Following the New York Liberty’s series-clinching Game 2 win over the Washington Mystics, I asked Jonquel Jones a question she didn’t love answering.
I understood why. It was the last question of a 20-minute presser following, so far, the high-point of the Liberty season, and a question that didn’t reflect the jubilation Jones and her teammates were feeling. But, since it was bothering me the whole night, I had to ask it: Why didn’t the ball come anywhere near her prior to clutch time?
After a dominant, 20 & 12 performance in Game 1, where Jones post-ups were the focal point of the Liberty offense — Sandy Brondello said as much after the game — she saw just two post-up opportunities against an overmatched Myisha Hines-Allen in the first half of Game 2, and they went how you’d expect:
Post-up #2 for Jonquel Jones (and a 'too small'): pic.twitter.com/b1S6yf5RmN— Lucas Kaplan (@LucasKaplan_) September 19, 2023
Yet, as New York’s offense collapsed after the break — 19 points over the first 17 minutes of the second half — Sandy Brondello & co. refused to go back to the well. This was particularly surprising given the nature of their offensive struggles.
The Liberty, who broke the WNBA assist-rate record in the regular season, capitalize on every advantage they’re presented with. The ball moves side-to-side quicker than defenses can either prepare for or counter. Yet, while Courtney Vandersloot and Sabrina Ionescu comprise an elite backcourt, neither are particularly explosive downhill threats. Thus, creating the initial advantage is where the Liberty can occasionally falter, especially when facing the point-of-attack defense that Washington offered. No, most teams don’t have Brittney Sykes and Natasha Cloud to fight through ball-screens, but Washington does. So, in Game 2, they forgot about trapping ball-screens or even hedging, only mixing in some occasional switching.
New York fell into the trap, running ball-screen after ball-screen but unable to pop a hole in Washington’s perimeter defense. Finally, down 71-65 with time as an enemy, they threw it into Jones, and it produced the easiest two they got all night:
After a stop on the ensuing possession, the Libs called a timeout to draw up a play for a critical offensive possession; here’s how it went:
It’s a telling possession, with Sykes’ hounding perimeter defense forcing the Liberty to run their first action, a Jones-Courtney Vandersloot handoff, 40 feet out with 13 on the shot clock. Rough start. But the Mystics switch it, and Jones takes Sykes down to the paint to post up, with Breanna Stewart looking to feed her on a high-low connection the duo has perfected in their inaugural season together.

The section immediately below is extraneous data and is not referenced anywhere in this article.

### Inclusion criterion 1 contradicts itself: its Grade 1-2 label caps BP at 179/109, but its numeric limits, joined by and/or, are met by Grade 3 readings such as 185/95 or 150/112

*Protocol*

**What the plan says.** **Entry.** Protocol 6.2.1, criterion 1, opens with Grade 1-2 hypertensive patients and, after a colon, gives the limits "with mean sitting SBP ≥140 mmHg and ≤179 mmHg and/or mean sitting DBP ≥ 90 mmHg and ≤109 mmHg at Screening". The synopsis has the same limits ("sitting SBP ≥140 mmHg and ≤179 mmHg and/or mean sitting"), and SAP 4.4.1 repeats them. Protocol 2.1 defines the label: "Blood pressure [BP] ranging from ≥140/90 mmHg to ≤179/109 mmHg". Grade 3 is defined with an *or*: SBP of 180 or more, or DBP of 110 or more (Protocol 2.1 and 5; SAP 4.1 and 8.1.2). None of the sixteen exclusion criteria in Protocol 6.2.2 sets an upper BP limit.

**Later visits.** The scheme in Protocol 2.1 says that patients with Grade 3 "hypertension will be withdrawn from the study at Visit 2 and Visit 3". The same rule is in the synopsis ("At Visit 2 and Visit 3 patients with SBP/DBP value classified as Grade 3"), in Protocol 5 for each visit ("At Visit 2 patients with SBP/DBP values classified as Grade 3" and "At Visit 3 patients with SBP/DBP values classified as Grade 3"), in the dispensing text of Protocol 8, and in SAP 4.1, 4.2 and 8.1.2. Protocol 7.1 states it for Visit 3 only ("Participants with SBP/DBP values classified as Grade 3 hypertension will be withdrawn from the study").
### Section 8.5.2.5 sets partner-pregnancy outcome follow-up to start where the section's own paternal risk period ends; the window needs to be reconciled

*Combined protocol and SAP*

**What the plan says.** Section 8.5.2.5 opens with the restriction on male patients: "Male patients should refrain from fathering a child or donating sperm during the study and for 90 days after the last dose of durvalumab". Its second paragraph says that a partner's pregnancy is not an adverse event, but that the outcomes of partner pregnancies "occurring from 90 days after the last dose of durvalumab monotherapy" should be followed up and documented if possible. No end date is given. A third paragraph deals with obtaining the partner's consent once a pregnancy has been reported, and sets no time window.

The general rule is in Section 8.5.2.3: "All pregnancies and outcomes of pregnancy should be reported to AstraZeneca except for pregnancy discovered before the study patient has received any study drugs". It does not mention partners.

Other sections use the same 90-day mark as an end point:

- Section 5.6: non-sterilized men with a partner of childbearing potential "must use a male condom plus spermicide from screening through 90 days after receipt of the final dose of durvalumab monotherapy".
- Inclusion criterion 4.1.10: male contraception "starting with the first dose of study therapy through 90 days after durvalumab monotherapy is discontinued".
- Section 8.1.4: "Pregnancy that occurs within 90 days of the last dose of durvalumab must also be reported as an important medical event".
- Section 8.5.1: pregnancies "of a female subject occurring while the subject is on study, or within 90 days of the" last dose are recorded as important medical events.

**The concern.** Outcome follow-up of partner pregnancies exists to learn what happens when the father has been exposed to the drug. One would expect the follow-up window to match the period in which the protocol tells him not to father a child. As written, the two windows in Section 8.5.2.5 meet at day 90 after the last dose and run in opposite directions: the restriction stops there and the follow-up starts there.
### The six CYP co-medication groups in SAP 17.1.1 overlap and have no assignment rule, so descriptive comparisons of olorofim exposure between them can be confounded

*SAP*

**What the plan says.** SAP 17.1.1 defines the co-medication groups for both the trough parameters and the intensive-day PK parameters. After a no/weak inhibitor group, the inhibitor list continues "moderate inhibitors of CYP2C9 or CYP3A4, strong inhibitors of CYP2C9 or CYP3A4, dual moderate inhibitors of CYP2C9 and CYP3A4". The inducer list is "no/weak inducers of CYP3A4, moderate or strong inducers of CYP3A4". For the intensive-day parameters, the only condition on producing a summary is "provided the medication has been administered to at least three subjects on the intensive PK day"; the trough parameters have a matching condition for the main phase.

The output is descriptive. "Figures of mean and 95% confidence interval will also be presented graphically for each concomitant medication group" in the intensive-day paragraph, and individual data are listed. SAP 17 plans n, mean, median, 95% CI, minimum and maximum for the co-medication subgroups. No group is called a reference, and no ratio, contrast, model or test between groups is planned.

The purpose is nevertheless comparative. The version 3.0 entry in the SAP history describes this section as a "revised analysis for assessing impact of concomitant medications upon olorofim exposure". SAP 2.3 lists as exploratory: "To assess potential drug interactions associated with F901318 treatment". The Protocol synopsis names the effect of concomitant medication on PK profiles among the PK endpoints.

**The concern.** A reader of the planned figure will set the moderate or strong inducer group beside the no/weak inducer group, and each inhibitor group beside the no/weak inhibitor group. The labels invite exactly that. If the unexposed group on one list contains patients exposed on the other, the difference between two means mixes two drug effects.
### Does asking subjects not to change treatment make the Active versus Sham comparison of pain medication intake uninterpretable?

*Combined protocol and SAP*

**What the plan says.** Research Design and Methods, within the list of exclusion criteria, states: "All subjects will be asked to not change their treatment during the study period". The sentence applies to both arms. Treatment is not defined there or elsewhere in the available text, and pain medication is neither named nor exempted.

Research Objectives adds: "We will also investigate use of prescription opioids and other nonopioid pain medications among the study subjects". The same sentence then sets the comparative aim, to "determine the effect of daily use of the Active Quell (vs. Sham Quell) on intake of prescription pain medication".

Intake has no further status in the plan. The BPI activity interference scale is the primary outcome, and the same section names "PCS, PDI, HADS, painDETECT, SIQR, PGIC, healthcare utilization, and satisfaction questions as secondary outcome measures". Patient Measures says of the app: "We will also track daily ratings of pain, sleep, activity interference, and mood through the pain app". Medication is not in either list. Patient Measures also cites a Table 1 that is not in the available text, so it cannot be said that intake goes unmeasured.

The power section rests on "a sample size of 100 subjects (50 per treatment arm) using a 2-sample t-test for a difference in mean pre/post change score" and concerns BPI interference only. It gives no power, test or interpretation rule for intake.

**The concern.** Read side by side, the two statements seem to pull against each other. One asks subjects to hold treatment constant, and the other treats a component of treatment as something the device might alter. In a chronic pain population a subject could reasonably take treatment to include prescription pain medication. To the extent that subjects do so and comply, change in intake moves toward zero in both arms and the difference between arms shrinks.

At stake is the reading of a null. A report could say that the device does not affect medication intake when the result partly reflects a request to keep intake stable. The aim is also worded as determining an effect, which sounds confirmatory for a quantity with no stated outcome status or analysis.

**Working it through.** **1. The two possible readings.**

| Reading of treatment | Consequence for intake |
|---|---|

Advantage created. Hines-Allen abandons Sloot to help out down low, and while the Liberty can’t get it to Jones, Sykes has to recover back to her original matchup, Sloot. But it’s a long closeout, and it allows New York’s point guard to penetrate and kick it to Betnijah Laney for a huge 3-pointer. Jones doesn’t touch the ball on this play, but her number is certainly called, and that causes the all chaos her star teammates need to capitalize on.
That Jones can dominate in the post, yet also play 5-out basketball as a perimeter shot-maker, passer, and driver just gives the Liberty that many more ways to create advantages:
In sum: ”She’s big and good. Big and good. That’s a former MVP,” as Mystics Head Coach Eric Thibault said after the series.
More than that Jones is one of the most under-appreciated athletes currently playing their sport. I mean that in the most literal sense, not in a “WNBA players need more shine” or “Jones is overshadowed on such a stacked roster” way. It is unfathomable that she, at 6’6”, 215 can move the way she does, on either end of the court. I know Elena Delle Donne is 34 years old, but I don’t know how many other true centers are even given that assignment, much less sticking with her like this:
Jonquel Jones is ridiculous: pic.twitter.com/dGd2xqYBcT— Lucas Kaplan (@LucasKaplan_) September 16, 2023
If that’s not impressive enough, how about Jones demolishing Washington’s guards in isolation down the stretch of Game 2?
The Liberty tried switching Jones more often earlier in the season, but found it overwhelmingly challenging to rebound without her in the picture, so they’ve shied away from it in recent weeks. That doesn’t mean, however, that they won’t bust it out in crucial moments.
Jones’ distinctive athleticism isn’t a fun quirk, like a bench player throwing down massive dunks in garbage time or a blazing pinch-runner that steals a bag once every five games. It’s a tool that, amid an already versatile roster, further allows Sandy Brondello and the New York Liberty to play nearly any style of basketball they want.
It also helps that Jonquel Jones is not one to make a fuss over her role on the court, or if she gets the ball enough, even if her status as the 2021 MVP would grant her some more leeway to do so.
Just listen to her respond to my silly question about it: “I mean, I don’t know, when you’re just playing basketball, that’s the way it is. My job is to make sure that I’m doing whatever I can do and control whatever I can control to help us win.”
So far, she has.